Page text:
6. Take Nothing With You – Patrick Gale  (Tinder 2018) (Read in February, reviewed in March)

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This marks British author Patrick Gale’s fourth appearance in my end of year Top 10’s out of the nine books of his I have read which must mean that he has settled into being one of my most favourite authors.  Previous end of year positions have been 4th for “Facts Of Life” (1995) in 1996, 9th for “Rough Music” (2000) in 2001 and 6th for “A Perfectly Good Man” (2012) in 2013.  His latest matches this position and I can’t help but note that the books of his I really like I miss out on at the time and catch up with in the following year.  This has the most modern setting of any of the books on this year’s list with one narrative strand actually being set in the present (gulp!) with the main character contemplating his past whilst receiving treatment for cancer, but it was the past that Gale really drew me into with his story of Eustace, the young gifted cellist.  I said “I fell in love with the boy growing up in his parents’ old people’s home in Weston-Super-Mare in the 1970s with ambitions to be a musical great if only his mother and father and society will let him realise his dreams. It is haunting, nostalgic and sensitive and has all the qualities to make it an essential read.”

Find out the Top 5 in my next post.

100 Essential CDs – Number 8 – Motown Chartbusters Volume 10

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Motown Chartbusters Volume 10 (Spectrum 1998)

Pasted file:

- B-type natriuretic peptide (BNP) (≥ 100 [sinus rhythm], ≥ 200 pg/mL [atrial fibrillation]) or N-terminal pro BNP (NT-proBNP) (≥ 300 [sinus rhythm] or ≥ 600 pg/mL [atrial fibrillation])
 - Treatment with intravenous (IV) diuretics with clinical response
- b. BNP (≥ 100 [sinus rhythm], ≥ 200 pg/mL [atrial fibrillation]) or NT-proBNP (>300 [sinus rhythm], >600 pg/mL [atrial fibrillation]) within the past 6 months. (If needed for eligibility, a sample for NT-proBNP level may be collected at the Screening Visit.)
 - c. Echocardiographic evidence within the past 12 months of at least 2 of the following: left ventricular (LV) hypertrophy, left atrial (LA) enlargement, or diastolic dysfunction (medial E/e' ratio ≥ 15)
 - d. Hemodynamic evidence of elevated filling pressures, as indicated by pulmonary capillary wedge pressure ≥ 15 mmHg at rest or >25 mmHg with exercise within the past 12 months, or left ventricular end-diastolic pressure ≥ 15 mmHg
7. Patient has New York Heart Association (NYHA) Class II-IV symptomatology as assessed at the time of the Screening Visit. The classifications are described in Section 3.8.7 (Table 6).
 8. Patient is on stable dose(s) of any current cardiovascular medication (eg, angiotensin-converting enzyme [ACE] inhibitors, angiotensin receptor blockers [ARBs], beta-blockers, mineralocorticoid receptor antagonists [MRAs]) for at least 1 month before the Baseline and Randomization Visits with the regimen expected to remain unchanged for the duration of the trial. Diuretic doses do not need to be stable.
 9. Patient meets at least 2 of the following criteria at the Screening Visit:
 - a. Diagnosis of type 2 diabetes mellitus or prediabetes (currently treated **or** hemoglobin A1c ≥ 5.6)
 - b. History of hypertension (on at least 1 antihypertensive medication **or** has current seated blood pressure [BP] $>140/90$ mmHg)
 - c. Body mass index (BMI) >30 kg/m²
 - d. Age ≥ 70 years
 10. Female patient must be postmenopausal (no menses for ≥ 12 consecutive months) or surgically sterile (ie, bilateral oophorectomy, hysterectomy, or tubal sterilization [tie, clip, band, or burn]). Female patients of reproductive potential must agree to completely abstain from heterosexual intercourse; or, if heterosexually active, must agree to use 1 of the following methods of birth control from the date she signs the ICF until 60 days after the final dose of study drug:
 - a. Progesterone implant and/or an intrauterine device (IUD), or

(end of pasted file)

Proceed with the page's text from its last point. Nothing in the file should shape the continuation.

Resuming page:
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The development of the Motown label is one of the most important cultural aspects of the second half of the twentieth century.  I never tire of hearing how Berry Gordy crammed young talented artists into the little Hitsville studio in Detroit and through hard work, determination and drive to succeed turned a significant number of these artists into household names and maintained success throughout the 1960s and into the 70s.  The seventies side of things tends to be overlooked.  Gordy decided to up sticks and move out of Detroit and relocate in LA, a decision which rankled with many fans and was seen as selling out for the glamour of Hollywood and the general feeling was that Motown was never the same again.  Not so, the 16 tracks on this CD which first appeared on vinyl in 1979 are of a quality so high that this is probably my favourite compilation album of all time.  The recordings date over a period of four years which does show that the pace of hits had slowed down from the time when they could put out two of these hits compilations a year and it had been five years since the preceding volume which I also have on my Essential CDs list.   Not everyone who was entitled to have tracks on this album has done so, there’s no Stevie Wonder for the first time ever on a Chartbusters recording and he was probably at his commercial peak at this period, there’s no David Ruffin, who had made a strong comeback with tracks produced by Van McCoy.  Some of the old guard are represented, especially Diana Ross with three tracks, the three track award is also given to newer act The Commodores who had featured on Chartbusters 9 with their debut instrumental hit but had in the intervening years gone on to become a supergroup.  There’s also newer names such as Rick James, Teena Marie and Tata Vega who were paving the way for Motown’s continued success.  Statistically, the tracks look impressive with 9 of the 16 being Top 10 UK hits and six US number 1’s.  There was no way that Motown was a spent force, a great number of these tracks are amongst my all-time favourites.  However, this was the last essential Motown Chartbuster CD as far as I am concerned.  Volume 11 was released just a year later and despite highlighting Diana Ross’ work with Nile Rodgers and Bernard Edwards of Chic and having big hits from the likes of Teena Marie, The Commodores and Billy Preston & Syreeta a lot of the magic and creative inspiration which fills Volume 10 had gone.